Last year, I sat down for a coffee and a chat with an old friend who is a senior Scouting volunteer in a country in Africa. We talked about the state of youth work in a country that has seen more than its share of civil conflicts, poverty and health pandemics, but is now becoming a force for social and economic development in its region and the continent as a whole. And, perhaps inevitably, because I seem to be asked about the matter wherever I travel, we also discussed the question of sexual identity and the diversity of Scouting’s attitudes around the world towards homosexuality.
Was I proud, my friend asked, of what had been achieved in terms of equality of access to Scouting for gay, lesbian, bi-sexual and transgender people within the UK? She knew the answer I would give. Yes, I was proud – and remain so – of the courage we showed more than ten years ago when, devising an equal opportunities policy for The Scout Association, a small group of us decided to recommend a statement that reflected the values we felt we wanted our young people to espouse – values of acceptance, openness and respect for each other and ourselves. The Association’s governing body agreed with our recommendation. They (or perhaps I should say “we” as I was also a trustee at the time) decided it was time to support the rights of homosexual young people and adults in our Movement to play an equal role; not to have to hide their sexual identity; to be proud of everything about themselves, not just the aspects that they felt were acceptable to their peers. It was time to make a public statement that broke the link that still existed in the public psyche between homosexuality and paedophilia. It was time to stand by the principles of the Scout Promise as we felt they should be interpreted within 21st Century British society. It was time.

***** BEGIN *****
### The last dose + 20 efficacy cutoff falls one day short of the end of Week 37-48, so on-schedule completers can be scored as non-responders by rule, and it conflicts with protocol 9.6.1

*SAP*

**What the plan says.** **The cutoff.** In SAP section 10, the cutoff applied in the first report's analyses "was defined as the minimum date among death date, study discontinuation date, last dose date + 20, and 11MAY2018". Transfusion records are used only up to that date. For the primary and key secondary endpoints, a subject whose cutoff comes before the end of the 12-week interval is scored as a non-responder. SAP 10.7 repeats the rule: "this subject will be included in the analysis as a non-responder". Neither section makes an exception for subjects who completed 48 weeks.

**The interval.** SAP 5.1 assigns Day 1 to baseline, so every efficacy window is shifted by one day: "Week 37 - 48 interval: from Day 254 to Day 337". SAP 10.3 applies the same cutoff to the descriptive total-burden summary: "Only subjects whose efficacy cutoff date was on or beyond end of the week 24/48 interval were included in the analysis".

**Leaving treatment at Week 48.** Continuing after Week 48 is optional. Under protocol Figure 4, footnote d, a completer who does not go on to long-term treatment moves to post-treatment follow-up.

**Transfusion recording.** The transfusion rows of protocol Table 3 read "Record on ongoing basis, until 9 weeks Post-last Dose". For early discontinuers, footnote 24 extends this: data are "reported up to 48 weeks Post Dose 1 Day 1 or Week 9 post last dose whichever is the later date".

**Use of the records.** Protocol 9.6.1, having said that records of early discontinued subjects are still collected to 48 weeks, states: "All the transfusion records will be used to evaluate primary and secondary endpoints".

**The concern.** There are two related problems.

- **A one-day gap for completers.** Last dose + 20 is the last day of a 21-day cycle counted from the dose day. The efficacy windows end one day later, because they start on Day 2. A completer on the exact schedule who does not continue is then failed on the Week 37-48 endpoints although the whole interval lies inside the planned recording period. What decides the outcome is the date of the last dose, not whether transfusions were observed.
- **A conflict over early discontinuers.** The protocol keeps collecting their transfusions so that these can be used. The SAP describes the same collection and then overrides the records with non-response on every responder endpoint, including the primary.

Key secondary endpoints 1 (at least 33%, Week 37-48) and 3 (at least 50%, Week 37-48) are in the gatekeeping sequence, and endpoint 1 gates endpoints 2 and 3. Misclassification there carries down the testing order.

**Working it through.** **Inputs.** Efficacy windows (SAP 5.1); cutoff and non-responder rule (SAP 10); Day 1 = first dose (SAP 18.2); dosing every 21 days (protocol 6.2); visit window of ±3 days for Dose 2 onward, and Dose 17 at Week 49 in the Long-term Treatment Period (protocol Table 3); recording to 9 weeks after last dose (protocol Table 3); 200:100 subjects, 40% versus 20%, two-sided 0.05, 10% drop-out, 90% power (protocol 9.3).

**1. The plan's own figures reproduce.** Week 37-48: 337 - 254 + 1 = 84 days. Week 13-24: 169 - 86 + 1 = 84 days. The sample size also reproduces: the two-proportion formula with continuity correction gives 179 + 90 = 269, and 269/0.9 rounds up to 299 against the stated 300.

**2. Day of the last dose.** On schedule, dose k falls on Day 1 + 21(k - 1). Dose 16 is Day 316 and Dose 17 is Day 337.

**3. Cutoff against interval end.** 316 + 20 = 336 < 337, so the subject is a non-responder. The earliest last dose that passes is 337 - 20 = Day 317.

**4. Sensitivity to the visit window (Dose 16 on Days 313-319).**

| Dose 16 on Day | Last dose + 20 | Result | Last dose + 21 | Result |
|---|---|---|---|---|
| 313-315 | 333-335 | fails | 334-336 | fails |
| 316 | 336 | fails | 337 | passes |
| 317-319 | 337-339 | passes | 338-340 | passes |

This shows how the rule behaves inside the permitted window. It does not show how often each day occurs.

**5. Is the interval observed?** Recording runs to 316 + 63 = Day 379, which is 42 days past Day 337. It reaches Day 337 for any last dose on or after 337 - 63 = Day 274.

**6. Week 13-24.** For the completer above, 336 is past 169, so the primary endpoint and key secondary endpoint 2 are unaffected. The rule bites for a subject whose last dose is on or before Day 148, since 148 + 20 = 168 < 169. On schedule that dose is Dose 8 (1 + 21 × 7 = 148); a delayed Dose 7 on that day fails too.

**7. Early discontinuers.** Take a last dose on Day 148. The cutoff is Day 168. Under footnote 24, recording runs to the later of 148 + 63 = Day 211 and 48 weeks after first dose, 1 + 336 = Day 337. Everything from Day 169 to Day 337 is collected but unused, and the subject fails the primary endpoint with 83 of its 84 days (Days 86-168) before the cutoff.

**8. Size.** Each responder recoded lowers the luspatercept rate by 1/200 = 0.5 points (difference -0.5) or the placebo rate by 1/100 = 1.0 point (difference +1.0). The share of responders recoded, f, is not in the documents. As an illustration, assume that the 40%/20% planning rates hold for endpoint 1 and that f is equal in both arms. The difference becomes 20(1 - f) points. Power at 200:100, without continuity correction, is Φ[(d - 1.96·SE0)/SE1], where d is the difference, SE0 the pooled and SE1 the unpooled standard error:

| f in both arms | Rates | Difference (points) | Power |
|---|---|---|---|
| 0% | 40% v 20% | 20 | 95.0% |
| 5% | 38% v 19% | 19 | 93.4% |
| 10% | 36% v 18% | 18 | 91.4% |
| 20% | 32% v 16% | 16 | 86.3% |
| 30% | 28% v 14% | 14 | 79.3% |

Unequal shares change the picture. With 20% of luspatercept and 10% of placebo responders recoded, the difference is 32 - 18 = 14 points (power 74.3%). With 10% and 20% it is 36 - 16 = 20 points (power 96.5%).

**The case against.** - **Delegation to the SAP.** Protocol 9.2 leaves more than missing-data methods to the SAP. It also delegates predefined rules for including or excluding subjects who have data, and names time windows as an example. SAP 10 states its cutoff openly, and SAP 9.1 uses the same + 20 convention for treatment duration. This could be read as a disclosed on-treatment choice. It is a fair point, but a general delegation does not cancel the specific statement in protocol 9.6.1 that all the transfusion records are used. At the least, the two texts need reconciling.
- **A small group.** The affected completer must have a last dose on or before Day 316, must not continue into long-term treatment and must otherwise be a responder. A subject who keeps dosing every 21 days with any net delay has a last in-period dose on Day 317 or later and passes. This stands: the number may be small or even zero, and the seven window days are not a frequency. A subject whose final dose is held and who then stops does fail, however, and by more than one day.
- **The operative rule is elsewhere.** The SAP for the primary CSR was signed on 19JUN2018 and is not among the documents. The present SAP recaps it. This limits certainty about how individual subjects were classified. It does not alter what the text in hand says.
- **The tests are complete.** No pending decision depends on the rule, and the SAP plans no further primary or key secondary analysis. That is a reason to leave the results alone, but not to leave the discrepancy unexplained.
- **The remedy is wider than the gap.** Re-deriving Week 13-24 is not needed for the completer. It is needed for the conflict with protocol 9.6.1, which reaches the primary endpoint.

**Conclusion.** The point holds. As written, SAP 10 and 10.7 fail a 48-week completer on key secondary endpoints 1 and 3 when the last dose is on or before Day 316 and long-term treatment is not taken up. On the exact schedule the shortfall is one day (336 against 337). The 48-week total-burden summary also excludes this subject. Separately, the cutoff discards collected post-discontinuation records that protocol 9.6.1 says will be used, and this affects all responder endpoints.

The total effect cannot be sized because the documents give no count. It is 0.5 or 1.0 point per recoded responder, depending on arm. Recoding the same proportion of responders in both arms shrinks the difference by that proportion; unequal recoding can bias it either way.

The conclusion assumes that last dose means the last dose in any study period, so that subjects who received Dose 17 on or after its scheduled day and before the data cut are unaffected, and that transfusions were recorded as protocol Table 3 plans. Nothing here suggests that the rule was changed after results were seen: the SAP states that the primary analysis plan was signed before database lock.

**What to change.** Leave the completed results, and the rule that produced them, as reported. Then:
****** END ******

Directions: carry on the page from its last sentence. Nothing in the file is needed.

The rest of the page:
The reaction to our statement of policy surprised us. It is true that some people, including some very senior volunteers, felt unable to support us and chose to leave the Movement. It is also true that some sections of the press and media reacted in characteristically excitable ways, suggesting that our Founder would be turning in his grave. But for the most part, people reacted favourably. The days of “don’t tell” were over. The many, many gay and lesbian leaders in our ranks continued to volunteer their services just as they had done before, but did so in the knowledge that no-one was going to attack them for who they were. Some came “out”. Many chose not to do so. But, in my view, most importantly, a new generation of young men and young women grew up in the Scout programme knowing that they could receive support and acceptance within the Movement they loved and respected.
Over the past ten years or so, that simple statement of policy has led to a growing confidence within the Movement in the UK to speak out on issues of diversity and rights. So, was I proud of what had been achieved? You bet.